(un)common ground

a commonplace book

Tag Archives: critical thinking

Spectacle Abolishes Motives and Consequences

[T]he public confines itself to spectacle’s primary virtue, which is to abolish all motives and all consequences: what matters to this public is not what it believes but what it … Continue reading

March 30, 2016 · Leave a comment

What a Book Says and What It Means

Books are not made to be believed, but to be subjected to inquiry. When we consider a book, we mustn’t ask ourselves what it says but what it means. Umberto … Continue reading

March 30, 2016 · Leave a comment

Born Into Capitalism

The capitalistic economy…is an immense cosmos into which the individual is born, and which presents itself to him, at least as an individual, as an unalterable order of things in … Continue reading

February 18, 2016 · Leave a comment

Education: Criticality vs. Conformity

Education either functions as an instrument which is used to facilitate the integration of generations into the logic of the present system and bring about conformity to it, or it … Continue reading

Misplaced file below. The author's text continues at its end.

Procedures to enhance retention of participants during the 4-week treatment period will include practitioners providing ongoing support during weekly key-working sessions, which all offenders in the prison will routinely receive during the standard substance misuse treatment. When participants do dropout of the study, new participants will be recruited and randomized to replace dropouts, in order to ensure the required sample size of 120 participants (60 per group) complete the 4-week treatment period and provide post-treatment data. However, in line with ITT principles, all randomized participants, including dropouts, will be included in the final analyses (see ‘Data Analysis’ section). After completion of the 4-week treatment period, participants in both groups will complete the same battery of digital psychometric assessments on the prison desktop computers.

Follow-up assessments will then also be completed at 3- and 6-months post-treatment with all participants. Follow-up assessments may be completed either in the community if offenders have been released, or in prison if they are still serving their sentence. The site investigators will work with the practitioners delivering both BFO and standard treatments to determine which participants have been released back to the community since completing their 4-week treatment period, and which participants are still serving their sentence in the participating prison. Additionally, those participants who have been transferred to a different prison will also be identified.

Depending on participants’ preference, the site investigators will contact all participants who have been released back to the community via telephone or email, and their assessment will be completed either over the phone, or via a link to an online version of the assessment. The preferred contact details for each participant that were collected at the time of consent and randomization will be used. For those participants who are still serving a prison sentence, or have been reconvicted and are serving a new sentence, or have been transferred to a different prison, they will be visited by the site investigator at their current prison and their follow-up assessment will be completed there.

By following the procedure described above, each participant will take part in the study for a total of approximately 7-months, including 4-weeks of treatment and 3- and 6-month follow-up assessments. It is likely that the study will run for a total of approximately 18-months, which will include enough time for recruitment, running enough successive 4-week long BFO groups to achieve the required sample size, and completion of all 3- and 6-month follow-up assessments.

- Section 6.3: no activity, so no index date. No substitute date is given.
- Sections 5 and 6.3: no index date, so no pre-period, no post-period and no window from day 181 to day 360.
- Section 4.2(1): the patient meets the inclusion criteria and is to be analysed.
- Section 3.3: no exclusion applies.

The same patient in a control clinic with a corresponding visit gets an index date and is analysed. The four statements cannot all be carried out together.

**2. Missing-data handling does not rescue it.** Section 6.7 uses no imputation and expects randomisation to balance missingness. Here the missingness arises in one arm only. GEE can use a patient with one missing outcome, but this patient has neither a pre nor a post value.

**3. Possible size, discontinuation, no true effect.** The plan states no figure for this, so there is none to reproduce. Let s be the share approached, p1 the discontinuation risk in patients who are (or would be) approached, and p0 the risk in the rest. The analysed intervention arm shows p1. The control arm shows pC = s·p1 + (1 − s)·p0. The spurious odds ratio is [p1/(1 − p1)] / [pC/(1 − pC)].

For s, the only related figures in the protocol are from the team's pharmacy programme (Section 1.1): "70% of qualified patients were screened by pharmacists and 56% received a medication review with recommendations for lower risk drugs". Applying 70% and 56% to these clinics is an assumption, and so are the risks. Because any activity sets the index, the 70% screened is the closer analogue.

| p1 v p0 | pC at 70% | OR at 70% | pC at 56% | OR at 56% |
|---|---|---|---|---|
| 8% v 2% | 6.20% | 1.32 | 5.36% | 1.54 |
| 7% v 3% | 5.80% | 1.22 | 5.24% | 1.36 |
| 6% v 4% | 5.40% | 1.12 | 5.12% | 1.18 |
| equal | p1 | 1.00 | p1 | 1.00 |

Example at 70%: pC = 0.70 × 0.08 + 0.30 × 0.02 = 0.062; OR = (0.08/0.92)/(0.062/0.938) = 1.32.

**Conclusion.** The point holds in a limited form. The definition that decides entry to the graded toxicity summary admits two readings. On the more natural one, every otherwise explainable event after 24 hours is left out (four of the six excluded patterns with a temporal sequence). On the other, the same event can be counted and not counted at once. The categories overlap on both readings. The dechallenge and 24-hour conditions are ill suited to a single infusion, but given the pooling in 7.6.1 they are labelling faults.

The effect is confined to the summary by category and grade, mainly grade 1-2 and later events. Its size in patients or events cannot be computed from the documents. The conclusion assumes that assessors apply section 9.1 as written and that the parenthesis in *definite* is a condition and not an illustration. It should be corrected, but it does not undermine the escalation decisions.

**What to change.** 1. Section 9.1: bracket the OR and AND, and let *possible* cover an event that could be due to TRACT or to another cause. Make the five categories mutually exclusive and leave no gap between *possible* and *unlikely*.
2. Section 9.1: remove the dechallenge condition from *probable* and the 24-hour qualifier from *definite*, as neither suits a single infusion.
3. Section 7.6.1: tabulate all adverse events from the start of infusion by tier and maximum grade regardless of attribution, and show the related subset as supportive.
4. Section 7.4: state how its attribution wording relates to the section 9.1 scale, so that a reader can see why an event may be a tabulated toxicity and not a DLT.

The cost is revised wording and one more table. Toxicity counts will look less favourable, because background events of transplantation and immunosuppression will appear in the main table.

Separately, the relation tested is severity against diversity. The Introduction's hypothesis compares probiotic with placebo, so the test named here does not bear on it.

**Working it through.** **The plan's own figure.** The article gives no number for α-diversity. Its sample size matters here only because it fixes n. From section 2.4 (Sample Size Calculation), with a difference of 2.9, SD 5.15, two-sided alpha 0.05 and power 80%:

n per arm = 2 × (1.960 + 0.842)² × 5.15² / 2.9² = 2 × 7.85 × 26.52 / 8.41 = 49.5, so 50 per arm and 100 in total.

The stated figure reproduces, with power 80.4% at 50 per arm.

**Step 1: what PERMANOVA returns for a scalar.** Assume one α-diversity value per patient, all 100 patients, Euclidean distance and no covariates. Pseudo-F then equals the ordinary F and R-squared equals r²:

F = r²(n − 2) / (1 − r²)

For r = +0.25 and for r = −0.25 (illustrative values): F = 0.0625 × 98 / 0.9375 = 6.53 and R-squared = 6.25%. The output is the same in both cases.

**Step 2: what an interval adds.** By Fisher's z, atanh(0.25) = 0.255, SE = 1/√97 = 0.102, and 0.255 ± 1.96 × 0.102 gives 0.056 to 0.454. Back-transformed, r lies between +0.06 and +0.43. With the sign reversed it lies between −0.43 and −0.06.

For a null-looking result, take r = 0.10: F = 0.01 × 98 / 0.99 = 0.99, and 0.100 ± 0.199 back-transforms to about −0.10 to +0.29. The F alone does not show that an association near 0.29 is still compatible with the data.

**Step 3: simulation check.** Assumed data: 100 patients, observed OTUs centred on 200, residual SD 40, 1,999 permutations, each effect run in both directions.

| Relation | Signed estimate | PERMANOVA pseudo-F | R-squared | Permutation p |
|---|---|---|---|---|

February 16, 2016 · Leave a comment

No Position Free of Theory

[T]here is no position free of theory, not even the one called ‘common sense.’ Leitch et al., The Norton Anthology of Theory and Criticism (2001) Notes: A particularly poignant statement. If … Continue reading

January 29, 2016 · Leave a comment

The Invisibility of Our Assumptions

The sneaky thing about assumptions is that they inform our way of thinking without letting on that they are doing so. Jenny Davis, “The Kids Are Alright,” Cyborgology, Jan. 7, 2016 … Continue reading

January 8, 2016 · Leave a comment

The Non-communication of Commonplaces

When you transmit a ‘received idea,’ it’s as if everything is set, and the problem solves itself. … The exchange of commonplaces is communication with no content other than the … Continue reading

November 20, 2015 · Leave a comment

Conservatism and Stupidity

I did not mean to say that the Conservatives are generally stupid; I meant to say that stupid people are generally Conservative. John Stuart Mill, quoted by Jonny Thakkar in “Why … Continue reading

September 21, 2015 · Leave a comment

Reasoning vs. Rationalization

People don’t generally engage in moral reasoning…but moral rationalization: they begin with the conclusion, coughed up by an unconscious emotion, and then work backward to a plausible justification. Steven Pinker, … Continue reading

August 26, 2015 · Leave a comment

Bias Blind Spot: Nuff Said?

We judge whether we have a bias by examining our thoughts, and because we believe our thoughts are rational, we often think we’re not biased when we are. Psychologists call … Continue reading

August 21, 2015 · Leave a comment